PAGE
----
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4.6 out of 5 stars
4.6 out of 5
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Top reviews from Australia

Reviewed in Australia on 25 June 2022
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Top reviews from other countries

Emma
3.0 out of 5 stars Disappointing.
Reviewed in the United Kingdom on 20 December 2021
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3 people found this helpful
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Barrie
1.0 out of 5 stars Buy the original book not this!
Reviewed in the United Kingdom on 31 October 2021
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7 people found this helpful
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Fidere
4.0 out of 5 stars 4 1/2 stars
Reviewed in the United Kingdom on 10 March 2022
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Fidere
4.0 out of 5 stars 4 1/2 stars
Reviewed in the United Kingdom on 10 March 2022
I would like to start off by saying I am a huge fan. I have purchased three of the main books and two of the illustrated books. So if memory serves me right I have read all the books. And it has been a great pleasure .

Regarding this book, I appreciate the efforts taken to deal with hierarchies, Slavery, racism and discrimination. However I feel the arguments proposed regarding slavery and how they bolstered hierarchies are some what halfbaked.

In a nutshell the three arguments are. Europeans established the transatlantic slave trade because Arabs and Africans were participating in the slavery already. Since they were participating in the slavery already it was (Convenient) not the word he used, to follow suit for economic prosperity.
The second argument which bolsters the first argument is that, European explorers, so-called explorers had already established safe navigable routes. So It follows that the path was laid out as it was closer to transport African slaves from the coast of Africa to New lands in Brazil and the Americas.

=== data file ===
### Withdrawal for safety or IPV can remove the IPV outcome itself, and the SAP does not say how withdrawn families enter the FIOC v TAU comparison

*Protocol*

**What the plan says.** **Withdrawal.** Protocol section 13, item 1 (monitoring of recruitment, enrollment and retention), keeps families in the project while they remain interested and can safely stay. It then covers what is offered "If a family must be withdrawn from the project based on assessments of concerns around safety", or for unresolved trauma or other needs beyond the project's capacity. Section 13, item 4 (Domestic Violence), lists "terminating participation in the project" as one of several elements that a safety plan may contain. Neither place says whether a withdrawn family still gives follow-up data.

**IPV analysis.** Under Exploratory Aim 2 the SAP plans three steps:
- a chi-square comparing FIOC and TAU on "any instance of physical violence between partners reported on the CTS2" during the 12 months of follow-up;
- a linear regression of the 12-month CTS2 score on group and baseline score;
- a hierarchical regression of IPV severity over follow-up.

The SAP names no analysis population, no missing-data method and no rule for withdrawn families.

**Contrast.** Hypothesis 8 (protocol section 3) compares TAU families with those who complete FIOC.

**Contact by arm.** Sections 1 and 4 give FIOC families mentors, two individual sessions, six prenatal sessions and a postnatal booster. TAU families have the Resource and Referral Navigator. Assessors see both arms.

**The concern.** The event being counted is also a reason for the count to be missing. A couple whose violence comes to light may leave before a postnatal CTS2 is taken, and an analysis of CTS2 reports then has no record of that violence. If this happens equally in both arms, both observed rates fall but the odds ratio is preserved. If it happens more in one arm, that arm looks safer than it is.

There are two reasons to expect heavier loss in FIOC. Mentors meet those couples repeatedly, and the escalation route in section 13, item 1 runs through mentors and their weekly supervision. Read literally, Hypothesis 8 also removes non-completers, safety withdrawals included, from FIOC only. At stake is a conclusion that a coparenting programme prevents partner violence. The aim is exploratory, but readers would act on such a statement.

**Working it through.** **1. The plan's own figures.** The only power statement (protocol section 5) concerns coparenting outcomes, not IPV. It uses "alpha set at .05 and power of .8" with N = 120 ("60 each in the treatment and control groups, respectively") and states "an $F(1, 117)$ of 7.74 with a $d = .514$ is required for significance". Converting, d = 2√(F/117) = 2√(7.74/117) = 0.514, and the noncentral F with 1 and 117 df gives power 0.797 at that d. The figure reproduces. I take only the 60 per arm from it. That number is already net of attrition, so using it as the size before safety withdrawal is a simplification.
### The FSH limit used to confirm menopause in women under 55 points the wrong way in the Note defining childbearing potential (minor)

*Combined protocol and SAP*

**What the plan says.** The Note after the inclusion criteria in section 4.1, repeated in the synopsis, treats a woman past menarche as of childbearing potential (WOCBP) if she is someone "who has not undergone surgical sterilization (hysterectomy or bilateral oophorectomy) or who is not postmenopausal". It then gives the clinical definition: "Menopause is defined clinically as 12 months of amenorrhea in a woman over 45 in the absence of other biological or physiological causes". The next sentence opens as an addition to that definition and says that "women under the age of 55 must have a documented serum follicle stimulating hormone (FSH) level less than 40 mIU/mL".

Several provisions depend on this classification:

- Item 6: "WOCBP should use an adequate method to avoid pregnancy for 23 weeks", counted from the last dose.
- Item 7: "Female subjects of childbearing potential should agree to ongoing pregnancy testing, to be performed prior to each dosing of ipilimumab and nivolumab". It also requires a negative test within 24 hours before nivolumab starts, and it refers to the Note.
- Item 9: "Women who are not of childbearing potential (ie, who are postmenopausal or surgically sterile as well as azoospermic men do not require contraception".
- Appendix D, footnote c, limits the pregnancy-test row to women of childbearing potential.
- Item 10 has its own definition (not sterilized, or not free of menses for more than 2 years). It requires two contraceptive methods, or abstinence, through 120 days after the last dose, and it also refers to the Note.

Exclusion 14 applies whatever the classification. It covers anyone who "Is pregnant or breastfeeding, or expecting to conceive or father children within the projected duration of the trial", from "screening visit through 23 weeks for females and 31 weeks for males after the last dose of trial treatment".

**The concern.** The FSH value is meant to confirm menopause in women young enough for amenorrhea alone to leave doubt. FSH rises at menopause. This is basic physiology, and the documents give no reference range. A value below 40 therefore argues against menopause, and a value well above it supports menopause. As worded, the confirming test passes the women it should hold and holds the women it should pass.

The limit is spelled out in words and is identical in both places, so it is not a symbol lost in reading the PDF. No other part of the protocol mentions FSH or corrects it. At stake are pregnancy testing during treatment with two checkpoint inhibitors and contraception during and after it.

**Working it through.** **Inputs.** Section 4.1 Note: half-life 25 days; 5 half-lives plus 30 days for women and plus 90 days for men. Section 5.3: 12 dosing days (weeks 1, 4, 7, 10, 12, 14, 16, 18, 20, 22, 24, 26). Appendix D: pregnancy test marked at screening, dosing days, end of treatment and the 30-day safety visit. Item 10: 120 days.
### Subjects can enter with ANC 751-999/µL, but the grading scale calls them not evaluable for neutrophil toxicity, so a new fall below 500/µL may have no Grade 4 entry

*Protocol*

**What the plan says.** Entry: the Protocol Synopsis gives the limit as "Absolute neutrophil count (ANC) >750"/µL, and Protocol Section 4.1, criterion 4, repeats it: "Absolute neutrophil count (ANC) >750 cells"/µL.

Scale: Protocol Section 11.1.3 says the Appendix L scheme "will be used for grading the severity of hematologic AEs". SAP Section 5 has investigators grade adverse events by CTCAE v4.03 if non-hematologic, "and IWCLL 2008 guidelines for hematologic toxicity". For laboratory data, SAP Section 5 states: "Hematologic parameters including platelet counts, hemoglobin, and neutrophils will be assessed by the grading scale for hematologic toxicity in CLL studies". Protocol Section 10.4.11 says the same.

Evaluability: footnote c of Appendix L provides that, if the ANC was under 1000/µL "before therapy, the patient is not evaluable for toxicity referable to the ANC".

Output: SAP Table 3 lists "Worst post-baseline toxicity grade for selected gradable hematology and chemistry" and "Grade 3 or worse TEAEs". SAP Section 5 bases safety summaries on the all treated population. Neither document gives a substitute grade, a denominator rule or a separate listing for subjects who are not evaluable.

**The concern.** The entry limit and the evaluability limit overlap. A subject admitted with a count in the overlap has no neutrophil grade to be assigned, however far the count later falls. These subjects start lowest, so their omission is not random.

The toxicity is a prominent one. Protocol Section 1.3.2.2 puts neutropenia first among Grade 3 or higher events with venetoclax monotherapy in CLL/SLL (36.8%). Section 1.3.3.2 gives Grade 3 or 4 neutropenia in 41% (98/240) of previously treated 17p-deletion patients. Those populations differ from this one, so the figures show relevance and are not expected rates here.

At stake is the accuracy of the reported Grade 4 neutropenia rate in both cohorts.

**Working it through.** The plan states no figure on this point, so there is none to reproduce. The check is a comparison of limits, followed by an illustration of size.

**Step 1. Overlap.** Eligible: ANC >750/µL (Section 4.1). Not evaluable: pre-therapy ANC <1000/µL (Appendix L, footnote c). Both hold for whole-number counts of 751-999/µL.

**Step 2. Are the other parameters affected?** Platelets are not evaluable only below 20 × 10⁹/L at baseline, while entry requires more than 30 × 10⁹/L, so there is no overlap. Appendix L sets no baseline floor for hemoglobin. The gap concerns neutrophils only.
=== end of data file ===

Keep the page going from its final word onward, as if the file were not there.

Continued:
The last argument states that, Africans had proven immune to tropical diseases, So (conveniently) not the word used, would prove to be the suitable tools for their new Prosperous nations.

Now I don’t know whether this was a objective fact or subjective opinion, or some what in the middle as the previous chapter myths of men introduced a new keyword - intersubjective reality. If so, In conclusion why we have slavery and racism is because of fiction – stories that white Europeans created. I feel this is below satisfactory to say the very least as an argument.
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SB
5.0 out of 5 stars My favourite authors book
Reviewed in the United Kingdom on 23 March 2022
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Geshem Mutsatsa
5.0 out of 5 stars Excellent resource
Reviewed in the United Kingdom on 10 January 2022
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One person found this helpful